California Supreme Court Upholds Impossible Gun Control Law
Kevin Felts 07.02.18
In 2013, the California Legislature passed a law saying all new semi-automatic handguns sold in the state must be stamped with identifying information on the bullet casing. However, the technology as defined by the law does not exist, so gun companies have no way to comply with the law.
In 2014, the National Shooting Sports Foundation sued California over the bullet stamping law.
The case worked its way through the California legal system, and on June 28, 2018 the California Supreme issued a ruling. The ruling stated that just because the technology does not exist is no reason to invalidate the law.
The Latest on a ruling by the California Supreme Court on a state bullet stamping law (all times local):
The groups argued that technology did not exist to meet the stamping requirements, and a law can’t mandate something that’s not possible.
The court said impossibility can sometimes lead courts to excuse a failure to comply with a law. But it said it can’t be the basis for invalidating a law.
Of course, the gun grabbers celebrated defeating the National Shooting Sports Foundation. Even the California Attorney General celebrated in restricting guns rights of California citizens.
“Today’s ruling confirms that California can create incentives for the gun industry to make products that serve the public’s needs,” said Attorney General Becerra. “Innovation and technology will continue to drive California to be a leader. We will not go backwards.
The California Department of Justice is committed to reducing gun violence and improving the ability of law enforcement to fight crime and hold accountable those who commit firearm murders and assaults.”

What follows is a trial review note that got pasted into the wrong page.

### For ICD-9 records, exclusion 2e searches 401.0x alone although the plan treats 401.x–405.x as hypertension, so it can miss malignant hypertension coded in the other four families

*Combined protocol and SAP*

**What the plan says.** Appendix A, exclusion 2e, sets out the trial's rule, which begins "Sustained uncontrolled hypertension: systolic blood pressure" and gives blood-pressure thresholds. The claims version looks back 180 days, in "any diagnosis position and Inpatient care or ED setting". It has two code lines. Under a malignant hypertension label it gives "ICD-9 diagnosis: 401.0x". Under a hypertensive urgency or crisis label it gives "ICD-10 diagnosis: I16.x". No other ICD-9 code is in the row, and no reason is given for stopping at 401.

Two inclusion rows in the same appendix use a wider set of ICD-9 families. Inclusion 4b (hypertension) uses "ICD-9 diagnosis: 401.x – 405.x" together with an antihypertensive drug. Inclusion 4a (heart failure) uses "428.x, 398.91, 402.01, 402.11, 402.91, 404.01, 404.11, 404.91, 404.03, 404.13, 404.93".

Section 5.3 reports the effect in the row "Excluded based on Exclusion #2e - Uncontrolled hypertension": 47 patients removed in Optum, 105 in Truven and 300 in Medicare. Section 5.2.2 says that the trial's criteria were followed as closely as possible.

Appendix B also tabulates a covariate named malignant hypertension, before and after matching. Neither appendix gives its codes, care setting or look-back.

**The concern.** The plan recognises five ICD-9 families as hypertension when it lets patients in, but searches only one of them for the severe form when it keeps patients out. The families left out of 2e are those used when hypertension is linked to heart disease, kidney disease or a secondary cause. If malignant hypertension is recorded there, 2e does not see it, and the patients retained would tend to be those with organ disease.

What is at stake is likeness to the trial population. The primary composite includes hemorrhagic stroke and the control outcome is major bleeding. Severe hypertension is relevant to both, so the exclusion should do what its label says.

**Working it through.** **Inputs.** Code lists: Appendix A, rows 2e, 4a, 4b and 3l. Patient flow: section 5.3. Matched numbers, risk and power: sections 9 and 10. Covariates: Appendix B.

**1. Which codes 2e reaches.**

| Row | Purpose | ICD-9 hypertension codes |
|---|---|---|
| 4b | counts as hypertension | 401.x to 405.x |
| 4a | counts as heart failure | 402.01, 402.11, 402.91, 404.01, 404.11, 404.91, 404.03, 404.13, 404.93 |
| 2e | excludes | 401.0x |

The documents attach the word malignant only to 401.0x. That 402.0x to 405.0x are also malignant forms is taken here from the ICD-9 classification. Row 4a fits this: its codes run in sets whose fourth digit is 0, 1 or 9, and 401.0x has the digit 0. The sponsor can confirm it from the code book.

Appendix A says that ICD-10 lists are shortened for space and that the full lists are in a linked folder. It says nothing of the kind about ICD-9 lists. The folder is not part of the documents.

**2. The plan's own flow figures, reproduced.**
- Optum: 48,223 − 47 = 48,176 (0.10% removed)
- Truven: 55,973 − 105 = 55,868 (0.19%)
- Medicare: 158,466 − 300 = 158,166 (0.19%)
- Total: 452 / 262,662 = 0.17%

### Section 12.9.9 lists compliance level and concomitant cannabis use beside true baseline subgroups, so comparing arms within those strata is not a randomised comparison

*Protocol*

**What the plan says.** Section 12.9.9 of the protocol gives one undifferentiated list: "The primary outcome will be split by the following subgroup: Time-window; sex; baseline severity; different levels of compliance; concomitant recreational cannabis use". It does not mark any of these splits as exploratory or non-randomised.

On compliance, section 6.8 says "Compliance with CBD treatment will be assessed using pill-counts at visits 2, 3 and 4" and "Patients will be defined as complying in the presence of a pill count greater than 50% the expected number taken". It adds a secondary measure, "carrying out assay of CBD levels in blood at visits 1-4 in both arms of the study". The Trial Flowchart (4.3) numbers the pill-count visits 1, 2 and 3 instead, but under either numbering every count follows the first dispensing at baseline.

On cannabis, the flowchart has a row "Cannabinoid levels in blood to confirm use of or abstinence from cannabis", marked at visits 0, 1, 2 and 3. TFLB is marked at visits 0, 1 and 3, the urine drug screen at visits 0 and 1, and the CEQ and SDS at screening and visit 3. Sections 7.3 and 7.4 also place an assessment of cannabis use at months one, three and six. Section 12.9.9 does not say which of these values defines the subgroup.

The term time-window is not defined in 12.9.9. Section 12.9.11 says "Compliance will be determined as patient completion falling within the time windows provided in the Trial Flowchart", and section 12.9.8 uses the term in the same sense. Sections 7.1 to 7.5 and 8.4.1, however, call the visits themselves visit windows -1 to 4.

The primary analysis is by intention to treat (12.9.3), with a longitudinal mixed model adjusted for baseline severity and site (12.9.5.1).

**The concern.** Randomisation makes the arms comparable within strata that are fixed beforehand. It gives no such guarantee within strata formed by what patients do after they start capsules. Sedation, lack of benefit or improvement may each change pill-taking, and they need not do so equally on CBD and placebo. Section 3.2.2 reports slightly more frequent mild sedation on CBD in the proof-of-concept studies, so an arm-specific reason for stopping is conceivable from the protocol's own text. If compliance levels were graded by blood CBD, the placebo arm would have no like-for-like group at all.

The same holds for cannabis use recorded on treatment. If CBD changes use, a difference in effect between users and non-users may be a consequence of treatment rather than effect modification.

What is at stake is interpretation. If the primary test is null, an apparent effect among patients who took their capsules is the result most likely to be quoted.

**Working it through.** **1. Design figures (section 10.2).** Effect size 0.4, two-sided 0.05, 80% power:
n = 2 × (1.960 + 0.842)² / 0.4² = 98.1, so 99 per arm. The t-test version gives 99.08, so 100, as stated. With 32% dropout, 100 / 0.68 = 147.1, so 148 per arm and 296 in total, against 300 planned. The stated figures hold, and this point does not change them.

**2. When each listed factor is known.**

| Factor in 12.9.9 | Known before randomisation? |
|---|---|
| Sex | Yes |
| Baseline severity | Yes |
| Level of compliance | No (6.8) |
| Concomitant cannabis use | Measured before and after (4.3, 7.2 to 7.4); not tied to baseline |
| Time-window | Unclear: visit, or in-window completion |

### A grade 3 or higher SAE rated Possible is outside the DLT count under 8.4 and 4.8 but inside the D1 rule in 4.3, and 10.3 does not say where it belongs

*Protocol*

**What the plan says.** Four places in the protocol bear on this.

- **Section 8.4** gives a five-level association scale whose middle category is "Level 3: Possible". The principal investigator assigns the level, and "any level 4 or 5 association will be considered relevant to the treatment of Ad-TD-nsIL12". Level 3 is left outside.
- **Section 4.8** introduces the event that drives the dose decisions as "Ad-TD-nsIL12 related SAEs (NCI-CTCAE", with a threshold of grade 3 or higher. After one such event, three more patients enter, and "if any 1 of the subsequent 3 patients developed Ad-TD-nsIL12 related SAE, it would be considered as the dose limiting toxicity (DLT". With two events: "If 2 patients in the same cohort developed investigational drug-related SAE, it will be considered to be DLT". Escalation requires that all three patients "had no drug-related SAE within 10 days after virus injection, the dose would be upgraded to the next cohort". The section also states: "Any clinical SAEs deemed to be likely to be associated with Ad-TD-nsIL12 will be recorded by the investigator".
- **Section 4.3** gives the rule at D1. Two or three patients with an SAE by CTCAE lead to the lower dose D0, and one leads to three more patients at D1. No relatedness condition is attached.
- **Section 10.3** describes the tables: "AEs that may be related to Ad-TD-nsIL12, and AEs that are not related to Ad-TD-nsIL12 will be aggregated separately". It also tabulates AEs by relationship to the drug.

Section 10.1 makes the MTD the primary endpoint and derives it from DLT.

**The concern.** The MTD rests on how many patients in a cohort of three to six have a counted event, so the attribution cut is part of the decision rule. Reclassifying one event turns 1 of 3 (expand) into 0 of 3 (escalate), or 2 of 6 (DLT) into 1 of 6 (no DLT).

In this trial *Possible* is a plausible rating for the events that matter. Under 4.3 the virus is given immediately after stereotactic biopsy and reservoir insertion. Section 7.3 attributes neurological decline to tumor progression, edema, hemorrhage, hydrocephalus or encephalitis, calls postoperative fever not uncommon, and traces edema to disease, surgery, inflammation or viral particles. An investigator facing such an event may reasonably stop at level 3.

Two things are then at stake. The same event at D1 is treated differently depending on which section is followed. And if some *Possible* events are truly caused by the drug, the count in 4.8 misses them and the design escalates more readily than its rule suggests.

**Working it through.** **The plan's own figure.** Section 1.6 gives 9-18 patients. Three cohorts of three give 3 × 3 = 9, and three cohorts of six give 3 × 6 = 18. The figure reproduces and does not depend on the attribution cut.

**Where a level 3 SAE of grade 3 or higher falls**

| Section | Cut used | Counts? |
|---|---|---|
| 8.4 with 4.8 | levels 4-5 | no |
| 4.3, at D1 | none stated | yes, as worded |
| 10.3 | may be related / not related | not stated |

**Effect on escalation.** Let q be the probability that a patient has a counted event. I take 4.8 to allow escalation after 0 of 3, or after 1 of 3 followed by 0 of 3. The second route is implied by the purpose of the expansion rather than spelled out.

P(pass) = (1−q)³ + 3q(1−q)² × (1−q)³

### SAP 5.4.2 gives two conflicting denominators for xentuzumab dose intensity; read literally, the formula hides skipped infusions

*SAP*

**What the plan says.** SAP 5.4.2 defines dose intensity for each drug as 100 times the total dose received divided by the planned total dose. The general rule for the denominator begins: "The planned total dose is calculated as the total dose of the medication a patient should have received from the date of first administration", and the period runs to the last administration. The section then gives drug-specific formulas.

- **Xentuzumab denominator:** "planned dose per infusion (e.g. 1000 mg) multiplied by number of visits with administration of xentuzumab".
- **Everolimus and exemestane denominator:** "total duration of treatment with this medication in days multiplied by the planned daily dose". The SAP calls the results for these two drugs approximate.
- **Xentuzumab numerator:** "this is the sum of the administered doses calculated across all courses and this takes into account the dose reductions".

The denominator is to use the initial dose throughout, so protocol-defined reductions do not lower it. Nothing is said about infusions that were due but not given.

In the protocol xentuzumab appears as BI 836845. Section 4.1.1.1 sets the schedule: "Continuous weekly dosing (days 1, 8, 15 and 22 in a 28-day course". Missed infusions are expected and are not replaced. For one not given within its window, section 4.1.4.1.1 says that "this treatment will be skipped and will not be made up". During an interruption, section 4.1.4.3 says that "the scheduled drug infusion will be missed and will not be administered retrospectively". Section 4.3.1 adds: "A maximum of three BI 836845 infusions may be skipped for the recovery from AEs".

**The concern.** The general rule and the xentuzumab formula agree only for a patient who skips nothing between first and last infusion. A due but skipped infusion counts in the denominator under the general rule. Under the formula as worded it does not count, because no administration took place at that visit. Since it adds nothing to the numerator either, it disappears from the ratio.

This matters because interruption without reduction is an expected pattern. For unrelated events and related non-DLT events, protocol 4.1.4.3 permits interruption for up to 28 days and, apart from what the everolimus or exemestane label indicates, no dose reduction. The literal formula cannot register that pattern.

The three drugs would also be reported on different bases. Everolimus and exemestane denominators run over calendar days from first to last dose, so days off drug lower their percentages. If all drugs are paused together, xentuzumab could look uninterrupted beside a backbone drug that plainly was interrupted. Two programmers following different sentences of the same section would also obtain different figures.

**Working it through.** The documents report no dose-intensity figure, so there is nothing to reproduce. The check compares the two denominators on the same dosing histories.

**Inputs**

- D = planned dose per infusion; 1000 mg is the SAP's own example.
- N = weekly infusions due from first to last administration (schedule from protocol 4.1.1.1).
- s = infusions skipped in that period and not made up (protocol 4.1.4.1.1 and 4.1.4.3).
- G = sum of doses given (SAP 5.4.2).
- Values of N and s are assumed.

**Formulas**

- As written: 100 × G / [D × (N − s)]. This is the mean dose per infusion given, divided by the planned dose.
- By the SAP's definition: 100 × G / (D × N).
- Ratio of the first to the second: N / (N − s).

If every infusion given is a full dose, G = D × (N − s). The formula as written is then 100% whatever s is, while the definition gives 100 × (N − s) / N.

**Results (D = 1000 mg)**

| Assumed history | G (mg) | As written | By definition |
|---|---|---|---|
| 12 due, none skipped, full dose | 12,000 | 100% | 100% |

In short, the California Legislature passed a law that is almost impossible for gun manufacturers to develop technology for, and the California Supreme Court upheld the law.
Affect On Crime
Proponents of the micro-stamping law claim it would help law enforcement. Let’s be honest, knowing what gun a certain casing was fired from would have zero affect on crime.
Who is going to keep track of guns bought, sold and stolen on the streets? The person who stole a gun, will they be expected to register the gun in their name? It’s not like criminals care about laws to start with.
Bullet microstamping is not a real thing that exists in a production gun, and even if it did it would have exactly zero value for law enforcement and save zero lives. It’s just a backdoor gun ban.
— Jon Stokes (@jonst0kes) July 1, 2018
What kind of law is next? Gun owners have to have an IQ of 200 and a medical degree before they can own a gun? Maybe aptitude testing for all gun owners in California?
There is an old saying that goes something like this: “The road to hell is paved with good intentions.” California gun grabbers may have the best of intentions with such outlandish laws. However, where should society draw the line when it comes to rights?
First, they came for the guns, but I did not care because I did not own a gun.
Then, they came for the conservatives, I did not care because I am a liberal.
Then, they came for me, but there was nobody left to speak up.
When it comes to rights, California is on a slippery slope. That road paved with gold may just end up in hell.